1. I’ve heard that argument as well – my husband is also Christian and says that a light can only stay bright with the right hand guiding it.

      When our kids are thrown into the world too early, they find their own way, but I think it becomes more of a “Lord of the Flies” effect than a positive one. So…yes. we shelter them until they are strong enough to fly free, strong, and with love in their hearts because it is our duty as parents.

  2. The crazy thing is many teachers don’t care about protecting children from bullying, even when they do spot it. They can get very uncomfortable, wanting to pretend it doesn’t exist–perhaps they’re afraid of the bullies themselves, I don’t know. I’ve witnessed it first-hand both as a student and as a parent, and as a substitute teacher. Boy, am I glad I now to get to shelter my kids!
    My son was probably only “mildly” bullied–he didn’t speak the language fluently at first, then had an American accent, and on top of that had long beautiful hair and a very kind personality, so he was frequently teased and left out. I regret those 3 years of public school because he was such a fearless and carefree child going in at age 8, and emerged quite a different person; more self-conscious and uninterested in making new friends, which used to come so easily for him!

    Bullying certainly happens outside of school, too, unfortunately, since the bullies tend to bring their behavior with them everywhere. Even though I couldn’t shelter my other, younger son from it (he wouldn’t allow me to interfere when I’d see it through my kitchen window), I can only imagine that it was minimal in severity compared to what might have played out in a school setting. Bullying not only damages our emotional well-being, but can seriously impede learning. I skipped school probably half the time during the year I was bullied.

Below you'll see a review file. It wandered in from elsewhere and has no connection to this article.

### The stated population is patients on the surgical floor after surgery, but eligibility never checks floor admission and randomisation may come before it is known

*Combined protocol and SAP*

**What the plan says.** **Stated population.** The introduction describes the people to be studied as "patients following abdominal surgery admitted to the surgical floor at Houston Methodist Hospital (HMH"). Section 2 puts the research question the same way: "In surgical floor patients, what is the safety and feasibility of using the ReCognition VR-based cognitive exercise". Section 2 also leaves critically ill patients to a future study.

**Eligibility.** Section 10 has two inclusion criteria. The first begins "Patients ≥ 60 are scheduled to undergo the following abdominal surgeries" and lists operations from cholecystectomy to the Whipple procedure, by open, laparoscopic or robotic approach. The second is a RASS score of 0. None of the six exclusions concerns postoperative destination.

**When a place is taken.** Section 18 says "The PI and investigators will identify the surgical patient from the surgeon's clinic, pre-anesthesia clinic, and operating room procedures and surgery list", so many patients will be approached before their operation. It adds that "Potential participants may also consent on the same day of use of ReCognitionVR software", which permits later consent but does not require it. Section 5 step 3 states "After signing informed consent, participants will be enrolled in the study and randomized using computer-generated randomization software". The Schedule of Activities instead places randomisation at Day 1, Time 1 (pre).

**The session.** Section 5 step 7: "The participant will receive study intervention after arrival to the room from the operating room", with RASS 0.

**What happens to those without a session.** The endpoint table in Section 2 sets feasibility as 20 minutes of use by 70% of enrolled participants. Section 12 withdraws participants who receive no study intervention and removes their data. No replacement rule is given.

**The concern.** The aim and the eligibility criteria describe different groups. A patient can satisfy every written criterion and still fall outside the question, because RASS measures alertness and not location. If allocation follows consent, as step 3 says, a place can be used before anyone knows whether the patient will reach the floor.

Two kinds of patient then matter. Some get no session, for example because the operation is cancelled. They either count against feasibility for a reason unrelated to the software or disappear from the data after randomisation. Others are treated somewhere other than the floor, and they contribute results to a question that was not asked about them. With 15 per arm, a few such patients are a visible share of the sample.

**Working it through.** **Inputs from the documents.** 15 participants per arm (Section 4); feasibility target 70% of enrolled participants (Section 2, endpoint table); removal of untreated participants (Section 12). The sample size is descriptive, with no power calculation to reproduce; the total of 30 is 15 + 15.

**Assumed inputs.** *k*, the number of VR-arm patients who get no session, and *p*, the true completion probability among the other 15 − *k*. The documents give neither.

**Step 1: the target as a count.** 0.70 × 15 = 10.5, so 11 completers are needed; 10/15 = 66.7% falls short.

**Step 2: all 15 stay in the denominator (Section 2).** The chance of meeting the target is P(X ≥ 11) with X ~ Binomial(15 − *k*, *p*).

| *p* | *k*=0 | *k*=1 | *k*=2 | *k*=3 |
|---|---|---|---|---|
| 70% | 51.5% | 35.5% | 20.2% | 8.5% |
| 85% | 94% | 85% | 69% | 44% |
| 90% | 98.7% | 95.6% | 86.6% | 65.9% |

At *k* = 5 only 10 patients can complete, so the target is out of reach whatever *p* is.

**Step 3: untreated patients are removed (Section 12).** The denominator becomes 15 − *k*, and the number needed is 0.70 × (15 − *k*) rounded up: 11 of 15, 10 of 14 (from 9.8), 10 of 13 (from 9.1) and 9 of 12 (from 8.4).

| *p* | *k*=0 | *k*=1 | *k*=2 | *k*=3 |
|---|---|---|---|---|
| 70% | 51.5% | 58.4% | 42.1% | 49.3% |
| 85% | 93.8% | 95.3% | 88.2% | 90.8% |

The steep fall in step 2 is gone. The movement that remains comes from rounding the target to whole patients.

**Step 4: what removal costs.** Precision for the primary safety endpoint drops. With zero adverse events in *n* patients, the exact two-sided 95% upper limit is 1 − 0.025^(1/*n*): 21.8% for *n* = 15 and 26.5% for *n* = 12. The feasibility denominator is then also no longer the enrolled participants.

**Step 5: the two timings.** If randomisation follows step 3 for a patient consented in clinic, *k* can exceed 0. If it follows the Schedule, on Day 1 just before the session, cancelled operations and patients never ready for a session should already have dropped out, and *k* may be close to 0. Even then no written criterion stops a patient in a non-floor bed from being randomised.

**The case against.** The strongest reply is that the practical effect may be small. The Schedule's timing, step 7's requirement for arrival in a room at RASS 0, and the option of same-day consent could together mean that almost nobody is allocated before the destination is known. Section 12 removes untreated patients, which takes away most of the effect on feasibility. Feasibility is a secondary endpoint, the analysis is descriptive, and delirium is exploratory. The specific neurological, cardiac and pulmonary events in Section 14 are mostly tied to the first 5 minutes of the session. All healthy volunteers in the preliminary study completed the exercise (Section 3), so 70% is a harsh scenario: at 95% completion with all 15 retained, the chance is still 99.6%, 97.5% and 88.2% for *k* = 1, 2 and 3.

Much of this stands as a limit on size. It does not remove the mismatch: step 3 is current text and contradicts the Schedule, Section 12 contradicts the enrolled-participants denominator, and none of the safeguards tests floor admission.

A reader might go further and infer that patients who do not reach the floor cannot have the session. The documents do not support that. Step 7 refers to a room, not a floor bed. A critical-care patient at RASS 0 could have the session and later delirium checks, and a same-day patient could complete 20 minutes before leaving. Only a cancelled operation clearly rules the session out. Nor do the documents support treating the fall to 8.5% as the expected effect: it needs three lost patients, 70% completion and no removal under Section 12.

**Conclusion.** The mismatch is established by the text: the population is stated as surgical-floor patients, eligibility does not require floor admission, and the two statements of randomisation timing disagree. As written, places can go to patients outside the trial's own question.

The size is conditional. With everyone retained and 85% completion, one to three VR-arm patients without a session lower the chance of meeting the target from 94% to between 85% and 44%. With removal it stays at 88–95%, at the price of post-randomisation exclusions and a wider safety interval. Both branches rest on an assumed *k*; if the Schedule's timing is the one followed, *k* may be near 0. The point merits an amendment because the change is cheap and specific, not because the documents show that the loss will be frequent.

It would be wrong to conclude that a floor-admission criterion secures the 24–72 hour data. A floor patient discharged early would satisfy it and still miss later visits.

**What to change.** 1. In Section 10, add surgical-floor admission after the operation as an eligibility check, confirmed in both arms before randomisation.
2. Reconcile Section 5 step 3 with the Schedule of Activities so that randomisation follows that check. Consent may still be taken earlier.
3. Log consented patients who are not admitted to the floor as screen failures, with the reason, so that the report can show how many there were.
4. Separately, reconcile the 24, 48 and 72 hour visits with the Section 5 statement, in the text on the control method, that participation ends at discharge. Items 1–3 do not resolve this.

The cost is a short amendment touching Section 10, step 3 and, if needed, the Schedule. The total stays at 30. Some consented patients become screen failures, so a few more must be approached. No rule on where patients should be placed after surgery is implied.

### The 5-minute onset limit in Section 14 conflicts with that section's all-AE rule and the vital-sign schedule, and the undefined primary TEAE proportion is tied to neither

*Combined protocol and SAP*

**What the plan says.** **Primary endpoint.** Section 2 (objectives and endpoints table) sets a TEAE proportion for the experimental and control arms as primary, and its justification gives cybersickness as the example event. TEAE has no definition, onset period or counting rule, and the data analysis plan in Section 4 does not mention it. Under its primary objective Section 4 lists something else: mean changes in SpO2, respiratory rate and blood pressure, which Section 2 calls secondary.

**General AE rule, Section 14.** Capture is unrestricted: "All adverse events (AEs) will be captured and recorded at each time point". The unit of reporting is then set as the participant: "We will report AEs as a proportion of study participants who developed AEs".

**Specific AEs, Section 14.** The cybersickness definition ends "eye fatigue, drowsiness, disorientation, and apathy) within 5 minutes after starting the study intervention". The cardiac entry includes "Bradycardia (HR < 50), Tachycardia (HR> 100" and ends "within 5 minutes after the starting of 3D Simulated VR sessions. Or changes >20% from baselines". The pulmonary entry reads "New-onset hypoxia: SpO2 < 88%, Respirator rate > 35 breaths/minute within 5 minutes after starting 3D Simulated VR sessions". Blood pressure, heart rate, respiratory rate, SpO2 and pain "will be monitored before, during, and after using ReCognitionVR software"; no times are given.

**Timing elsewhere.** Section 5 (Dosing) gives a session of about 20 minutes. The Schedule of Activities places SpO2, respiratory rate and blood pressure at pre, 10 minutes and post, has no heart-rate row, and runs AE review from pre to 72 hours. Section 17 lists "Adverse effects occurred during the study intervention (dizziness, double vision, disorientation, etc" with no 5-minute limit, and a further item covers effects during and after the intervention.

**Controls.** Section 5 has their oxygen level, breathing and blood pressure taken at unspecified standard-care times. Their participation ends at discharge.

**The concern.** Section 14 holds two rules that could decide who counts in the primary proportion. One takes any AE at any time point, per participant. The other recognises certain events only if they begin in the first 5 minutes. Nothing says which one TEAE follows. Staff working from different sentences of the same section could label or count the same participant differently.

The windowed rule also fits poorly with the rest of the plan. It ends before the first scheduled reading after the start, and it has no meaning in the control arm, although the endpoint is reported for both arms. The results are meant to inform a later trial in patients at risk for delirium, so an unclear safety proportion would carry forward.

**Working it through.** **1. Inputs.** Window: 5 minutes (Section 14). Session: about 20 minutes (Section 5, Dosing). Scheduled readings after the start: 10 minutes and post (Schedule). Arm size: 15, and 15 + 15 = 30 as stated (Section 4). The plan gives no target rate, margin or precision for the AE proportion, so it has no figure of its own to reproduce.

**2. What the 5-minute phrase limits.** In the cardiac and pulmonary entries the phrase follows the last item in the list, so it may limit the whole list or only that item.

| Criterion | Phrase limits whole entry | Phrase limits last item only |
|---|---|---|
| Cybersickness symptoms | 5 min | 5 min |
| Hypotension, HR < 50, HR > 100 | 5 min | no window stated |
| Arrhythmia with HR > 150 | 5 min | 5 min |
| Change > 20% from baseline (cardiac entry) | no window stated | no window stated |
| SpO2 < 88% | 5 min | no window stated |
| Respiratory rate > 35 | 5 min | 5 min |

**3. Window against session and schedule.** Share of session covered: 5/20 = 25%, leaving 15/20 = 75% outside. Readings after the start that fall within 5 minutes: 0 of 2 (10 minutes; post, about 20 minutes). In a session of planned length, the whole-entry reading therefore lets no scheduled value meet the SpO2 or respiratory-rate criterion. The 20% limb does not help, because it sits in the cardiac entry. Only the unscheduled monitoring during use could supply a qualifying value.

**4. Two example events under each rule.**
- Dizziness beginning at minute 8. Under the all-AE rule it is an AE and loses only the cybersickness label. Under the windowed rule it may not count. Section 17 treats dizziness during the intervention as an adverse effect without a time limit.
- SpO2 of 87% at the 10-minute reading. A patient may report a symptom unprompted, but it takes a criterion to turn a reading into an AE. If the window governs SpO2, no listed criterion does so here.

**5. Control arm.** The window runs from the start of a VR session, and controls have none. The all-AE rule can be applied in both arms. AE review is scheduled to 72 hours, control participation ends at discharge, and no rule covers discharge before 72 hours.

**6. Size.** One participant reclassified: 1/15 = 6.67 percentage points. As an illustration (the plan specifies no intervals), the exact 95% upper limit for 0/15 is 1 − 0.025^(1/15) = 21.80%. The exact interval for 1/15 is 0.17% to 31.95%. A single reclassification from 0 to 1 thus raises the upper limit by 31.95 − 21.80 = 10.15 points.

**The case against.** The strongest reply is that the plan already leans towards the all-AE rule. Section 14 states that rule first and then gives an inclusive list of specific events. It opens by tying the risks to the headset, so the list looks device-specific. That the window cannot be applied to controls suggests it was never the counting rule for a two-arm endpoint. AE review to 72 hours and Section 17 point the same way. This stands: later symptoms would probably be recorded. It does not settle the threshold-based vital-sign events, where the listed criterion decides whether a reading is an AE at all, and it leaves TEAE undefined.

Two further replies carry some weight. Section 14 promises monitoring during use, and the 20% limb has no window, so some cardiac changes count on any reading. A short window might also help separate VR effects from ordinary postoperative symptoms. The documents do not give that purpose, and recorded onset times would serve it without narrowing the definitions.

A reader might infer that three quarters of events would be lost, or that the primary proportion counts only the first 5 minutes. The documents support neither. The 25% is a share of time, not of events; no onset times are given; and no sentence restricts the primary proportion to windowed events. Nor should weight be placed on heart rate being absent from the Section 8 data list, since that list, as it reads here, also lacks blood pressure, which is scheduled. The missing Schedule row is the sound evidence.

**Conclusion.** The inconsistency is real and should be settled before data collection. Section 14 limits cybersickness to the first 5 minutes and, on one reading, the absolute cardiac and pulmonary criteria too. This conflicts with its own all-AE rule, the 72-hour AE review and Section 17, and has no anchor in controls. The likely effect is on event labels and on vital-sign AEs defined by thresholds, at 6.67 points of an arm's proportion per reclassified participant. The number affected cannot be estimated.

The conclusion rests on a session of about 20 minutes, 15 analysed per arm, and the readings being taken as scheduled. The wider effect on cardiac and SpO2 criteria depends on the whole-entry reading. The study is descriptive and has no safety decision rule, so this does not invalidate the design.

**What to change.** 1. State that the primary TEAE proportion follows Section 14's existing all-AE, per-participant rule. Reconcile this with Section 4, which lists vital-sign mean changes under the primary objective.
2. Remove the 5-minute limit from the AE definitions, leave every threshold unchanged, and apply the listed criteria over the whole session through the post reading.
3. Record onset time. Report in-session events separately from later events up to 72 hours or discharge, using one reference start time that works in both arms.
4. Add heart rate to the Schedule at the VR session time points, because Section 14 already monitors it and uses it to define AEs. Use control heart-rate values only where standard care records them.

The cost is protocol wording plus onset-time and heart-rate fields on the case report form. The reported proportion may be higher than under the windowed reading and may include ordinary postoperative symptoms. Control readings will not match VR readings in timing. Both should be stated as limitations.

3. We sent our then 17 year old daughter on a teen travel program overseas. She had a good trip but on her return said that we had sheltered her,”and the stuff you sheltered me from was bad. Thank you.”

  4. I was sheltered too and as a result was completely unequipped to deal with issues that came up when I moved a couple of hours away for college. I ended up being forced to take time off after my first year. I’m still damaged from the abusive relationship I found myself in and the mental health and substance abuse problems I developed as a result. I didn’t know how to recognize abusive behavior because I had never seen it or been taught about it before. I’m not saying to let your kids be bullied, but make sure you aren’t sheltering them *too* much. They still need to be educated on alcohol, drugs, healthy relationships, and how to live independently from mommy.

    1. Do you really think someone with a public school education has never found themselves in abusive relationships or dealt with mental health or substance abuse problems? If nothing else, I think the biggest problem with your education was you never learned to take the initiative and teach yourself anything. There are plenty of resources for all of the issues above, that were available even before the time of Google.